Leonardo da Vinci’s genius: 7 of his visions for the future

On the 500th anniversary of the artist and inventor’s death, Marina Wallace explores seven of his most forward-thinking ideas and inventions – from the telescope to the flying machine

Da Vinci's sketch 'The Vitruvian Man'. Da Vinci's talents ranged from anatomy to military engineering, and many of his innovations were not explored further for several centuries. (Photo by: Photo12/UIG via Getty Images)

Leonardo da Vinci: a life and legacy

Da Vinci was born in Vinci, Tuscany in 1452, the illegitimate son of a Florentine notary and a young peasant. Little is known of his childhood, but his artistic talent must have been apparent at an early age for, at 14, he was apprenticed to one of the most well-known Florentine workshops of the day: that of painter and sculptor Andrea del Verrocchio.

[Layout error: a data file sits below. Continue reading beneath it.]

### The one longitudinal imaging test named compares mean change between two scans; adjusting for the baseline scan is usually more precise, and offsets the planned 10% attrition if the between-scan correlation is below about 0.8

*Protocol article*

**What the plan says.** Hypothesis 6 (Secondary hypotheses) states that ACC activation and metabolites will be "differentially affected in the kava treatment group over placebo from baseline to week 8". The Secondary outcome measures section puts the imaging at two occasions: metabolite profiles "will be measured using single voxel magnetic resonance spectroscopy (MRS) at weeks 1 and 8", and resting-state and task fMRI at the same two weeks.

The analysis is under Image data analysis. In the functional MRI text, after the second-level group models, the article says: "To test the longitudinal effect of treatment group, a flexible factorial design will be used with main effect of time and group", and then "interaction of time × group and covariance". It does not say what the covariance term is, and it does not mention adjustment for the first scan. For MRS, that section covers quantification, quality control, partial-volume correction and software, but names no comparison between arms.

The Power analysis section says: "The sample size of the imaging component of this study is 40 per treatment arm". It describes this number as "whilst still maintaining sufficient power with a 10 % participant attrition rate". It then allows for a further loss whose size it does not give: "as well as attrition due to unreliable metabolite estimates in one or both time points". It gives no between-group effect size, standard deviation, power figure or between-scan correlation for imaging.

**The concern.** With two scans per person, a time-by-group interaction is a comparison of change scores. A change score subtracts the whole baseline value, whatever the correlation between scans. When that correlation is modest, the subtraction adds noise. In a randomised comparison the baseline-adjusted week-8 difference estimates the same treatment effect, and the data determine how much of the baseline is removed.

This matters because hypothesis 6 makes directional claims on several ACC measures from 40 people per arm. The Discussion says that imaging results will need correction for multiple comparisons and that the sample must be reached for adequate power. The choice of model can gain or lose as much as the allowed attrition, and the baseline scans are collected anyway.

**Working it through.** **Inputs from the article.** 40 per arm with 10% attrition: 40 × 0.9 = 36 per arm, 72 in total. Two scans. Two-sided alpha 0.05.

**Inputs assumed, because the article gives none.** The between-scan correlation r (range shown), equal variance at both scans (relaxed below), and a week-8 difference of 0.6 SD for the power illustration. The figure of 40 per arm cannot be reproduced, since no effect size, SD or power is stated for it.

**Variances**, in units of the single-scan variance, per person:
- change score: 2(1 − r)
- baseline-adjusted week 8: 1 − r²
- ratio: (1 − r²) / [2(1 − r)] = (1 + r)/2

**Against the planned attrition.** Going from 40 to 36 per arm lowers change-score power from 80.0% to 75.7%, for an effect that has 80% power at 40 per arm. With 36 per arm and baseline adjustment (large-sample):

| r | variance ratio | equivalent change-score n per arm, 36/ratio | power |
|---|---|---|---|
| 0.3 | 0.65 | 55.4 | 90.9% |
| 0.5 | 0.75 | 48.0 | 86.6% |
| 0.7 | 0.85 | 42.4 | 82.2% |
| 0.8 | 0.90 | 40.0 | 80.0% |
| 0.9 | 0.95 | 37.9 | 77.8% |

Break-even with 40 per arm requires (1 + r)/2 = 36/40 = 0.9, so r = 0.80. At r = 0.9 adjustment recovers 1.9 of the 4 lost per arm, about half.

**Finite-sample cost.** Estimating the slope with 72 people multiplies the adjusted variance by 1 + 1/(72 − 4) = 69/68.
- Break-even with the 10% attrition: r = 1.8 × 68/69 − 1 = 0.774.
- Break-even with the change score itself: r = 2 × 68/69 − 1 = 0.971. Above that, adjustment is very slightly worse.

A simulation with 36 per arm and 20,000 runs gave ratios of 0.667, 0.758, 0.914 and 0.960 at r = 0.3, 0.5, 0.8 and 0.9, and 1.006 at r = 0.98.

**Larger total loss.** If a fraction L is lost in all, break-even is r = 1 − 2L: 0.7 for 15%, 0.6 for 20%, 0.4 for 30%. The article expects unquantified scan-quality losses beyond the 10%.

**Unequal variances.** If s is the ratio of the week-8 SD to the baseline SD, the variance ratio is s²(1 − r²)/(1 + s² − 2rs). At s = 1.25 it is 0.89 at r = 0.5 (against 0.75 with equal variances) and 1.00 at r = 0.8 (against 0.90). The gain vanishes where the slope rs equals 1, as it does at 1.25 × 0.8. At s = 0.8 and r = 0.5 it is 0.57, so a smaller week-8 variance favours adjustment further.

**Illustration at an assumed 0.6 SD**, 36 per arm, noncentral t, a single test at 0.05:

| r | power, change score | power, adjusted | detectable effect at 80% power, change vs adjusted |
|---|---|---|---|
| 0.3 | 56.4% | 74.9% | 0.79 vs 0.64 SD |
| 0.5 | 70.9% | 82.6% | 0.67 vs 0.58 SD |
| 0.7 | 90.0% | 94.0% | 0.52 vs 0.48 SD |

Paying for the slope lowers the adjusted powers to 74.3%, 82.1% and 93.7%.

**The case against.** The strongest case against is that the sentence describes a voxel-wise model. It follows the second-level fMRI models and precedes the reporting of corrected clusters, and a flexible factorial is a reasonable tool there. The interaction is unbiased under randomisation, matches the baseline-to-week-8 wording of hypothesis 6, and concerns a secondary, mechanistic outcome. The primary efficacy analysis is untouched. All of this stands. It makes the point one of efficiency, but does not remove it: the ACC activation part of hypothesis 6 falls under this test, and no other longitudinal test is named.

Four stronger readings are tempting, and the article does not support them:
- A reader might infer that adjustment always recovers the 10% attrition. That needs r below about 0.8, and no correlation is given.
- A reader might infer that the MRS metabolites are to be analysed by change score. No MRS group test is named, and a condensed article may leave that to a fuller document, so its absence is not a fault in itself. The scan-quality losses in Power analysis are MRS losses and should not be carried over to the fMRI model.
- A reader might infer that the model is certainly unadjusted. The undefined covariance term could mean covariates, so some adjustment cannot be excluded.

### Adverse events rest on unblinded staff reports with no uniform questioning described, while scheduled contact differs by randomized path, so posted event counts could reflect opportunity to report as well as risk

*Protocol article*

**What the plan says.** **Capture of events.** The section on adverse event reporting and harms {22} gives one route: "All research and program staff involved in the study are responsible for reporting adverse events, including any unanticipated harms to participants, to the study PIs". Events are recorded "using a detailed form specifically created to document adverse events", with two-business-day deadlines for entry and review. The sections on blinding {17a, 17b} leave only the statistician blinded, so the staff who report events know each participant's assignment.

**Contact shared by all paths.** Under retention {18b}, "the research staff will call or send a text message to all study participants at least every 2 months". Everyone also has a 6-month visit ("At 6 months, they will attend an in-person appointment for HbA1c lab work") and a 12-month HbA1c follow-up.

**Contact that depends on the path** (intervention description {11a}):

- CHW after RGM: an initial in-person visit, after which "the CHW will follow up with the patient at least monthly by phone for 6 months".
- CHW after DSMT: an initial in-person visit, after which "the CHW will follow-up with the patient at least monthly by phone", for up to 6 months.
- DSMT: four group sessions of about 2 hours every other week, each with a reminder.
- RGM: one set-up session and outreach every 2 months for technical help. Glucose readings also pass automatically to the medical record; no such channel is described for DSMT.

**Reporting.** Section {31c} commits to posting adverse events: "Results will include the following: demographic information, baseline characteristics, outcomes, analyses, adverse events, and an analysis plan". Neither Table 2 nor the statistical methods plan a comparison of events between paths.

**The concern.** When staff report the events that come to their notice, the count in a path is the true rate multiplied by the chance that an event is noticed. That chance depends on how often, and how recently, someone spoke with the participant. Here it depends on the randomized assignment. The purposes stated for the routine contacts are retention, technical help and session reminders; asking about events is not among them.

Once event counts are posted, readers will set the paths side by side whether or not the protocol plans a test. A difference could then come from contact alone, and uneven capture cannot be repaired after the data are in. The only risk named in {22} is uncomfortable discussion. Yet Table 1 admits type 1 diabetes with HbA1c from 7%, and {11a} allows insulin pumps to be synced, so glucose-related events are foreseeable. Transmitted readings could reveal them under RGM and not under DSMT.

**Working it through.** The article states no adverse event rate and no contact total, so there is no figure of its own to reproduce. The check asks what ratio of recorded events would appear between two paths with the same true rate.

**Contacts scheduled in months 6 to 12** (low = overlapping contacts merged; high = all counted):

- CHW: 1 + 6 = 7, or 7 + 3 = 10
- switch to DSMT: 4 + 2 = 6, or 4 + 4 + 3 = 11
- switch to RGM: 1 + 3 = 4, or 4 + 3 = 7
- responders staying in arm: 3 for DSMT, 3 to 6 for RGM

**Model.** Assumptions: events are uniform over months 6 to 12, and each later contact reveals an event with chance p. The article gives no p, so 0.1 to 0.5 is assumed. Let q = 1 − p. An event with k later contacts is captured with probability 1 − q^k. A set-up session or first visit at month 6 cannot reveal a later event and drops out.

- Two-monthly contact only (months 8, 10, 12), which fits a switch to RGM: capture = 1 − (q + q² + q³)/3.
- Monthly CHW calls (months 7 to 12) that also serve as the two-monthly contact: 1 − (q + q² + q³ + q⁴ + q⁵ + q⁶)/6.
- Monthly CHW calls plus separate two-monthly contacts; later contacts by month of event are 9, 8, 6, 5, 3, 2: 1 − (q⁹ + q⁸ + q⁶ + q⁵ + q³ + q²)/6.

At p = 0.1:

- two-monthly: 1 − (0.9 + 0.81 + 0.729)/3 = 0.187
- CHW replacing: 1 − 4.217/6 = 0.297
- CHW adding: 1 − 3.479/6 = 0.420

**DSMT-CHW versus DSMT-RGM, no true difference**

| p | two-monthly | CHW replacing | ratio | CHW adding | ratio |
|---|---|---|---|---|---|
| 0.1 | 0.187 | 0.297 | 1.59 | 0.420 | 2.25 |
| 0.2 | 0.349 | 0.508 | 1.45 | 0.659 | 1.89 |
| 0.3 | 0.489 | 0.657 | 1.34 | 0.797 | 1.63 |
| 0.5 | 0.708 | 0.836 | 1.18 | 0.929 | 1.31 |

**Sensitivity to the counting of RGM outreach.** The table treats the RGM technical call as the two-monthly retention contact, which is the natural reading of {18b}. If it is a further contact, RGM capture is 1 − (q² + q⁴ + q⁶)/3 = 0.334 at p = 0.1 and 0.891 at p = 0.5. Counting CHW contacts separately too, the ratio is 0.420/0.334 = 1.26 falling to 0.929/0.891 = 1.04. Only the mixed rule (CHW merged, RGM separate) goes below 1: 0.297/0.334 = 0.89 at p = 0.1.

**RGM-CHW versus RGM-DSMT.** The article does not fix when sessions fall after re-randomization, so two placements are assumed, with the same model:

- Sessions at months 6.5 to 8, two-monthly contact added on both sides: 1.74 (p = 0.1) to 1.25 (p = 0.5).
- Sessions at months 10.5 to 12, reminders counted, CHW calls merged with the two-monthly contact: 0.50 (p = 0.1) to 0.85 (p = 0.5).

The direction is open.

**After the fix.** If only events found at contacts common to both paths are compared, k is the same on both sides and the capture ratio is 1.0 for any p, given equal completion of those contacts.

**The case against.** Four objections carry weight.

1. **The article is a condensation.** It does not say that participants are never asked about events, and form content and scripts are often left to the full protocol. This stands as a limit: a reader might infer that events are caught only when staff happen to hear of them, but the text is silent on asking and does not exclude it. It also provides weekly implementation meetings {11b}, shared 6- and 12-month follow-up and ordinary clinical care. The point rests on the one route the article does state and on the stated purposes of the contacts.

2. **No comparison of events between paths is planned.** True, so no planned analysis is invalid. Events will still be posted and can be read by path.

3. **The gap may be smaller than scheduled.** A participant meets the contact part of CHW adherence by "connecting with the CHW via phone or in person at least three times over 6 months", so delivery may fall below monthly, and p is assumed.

In 1482, now an artist in his own right, da Vinci moved from Florence to Milan in search of new work. There, he began working as a military engineer for Ludovico Sforza, future Duke of Milan, designing many of his famous war inventions. It was also during his time in the city that da Vinci created one of his most famous works, The Last Supper.

Da Vinci spent 17 years in Milan, painting, sculpting and recording new inventions and scientific and anatomical observations in a series of notebooks. But in 1499, the French invasion of the city brought his employment with Sforza to an end and da Vinci spent several years travelling around Italy working on a variety of projects. Among these was the Mona Lisa, a painting believed to have been started in 1503, and The Virgin and Child with St Anne (1510).

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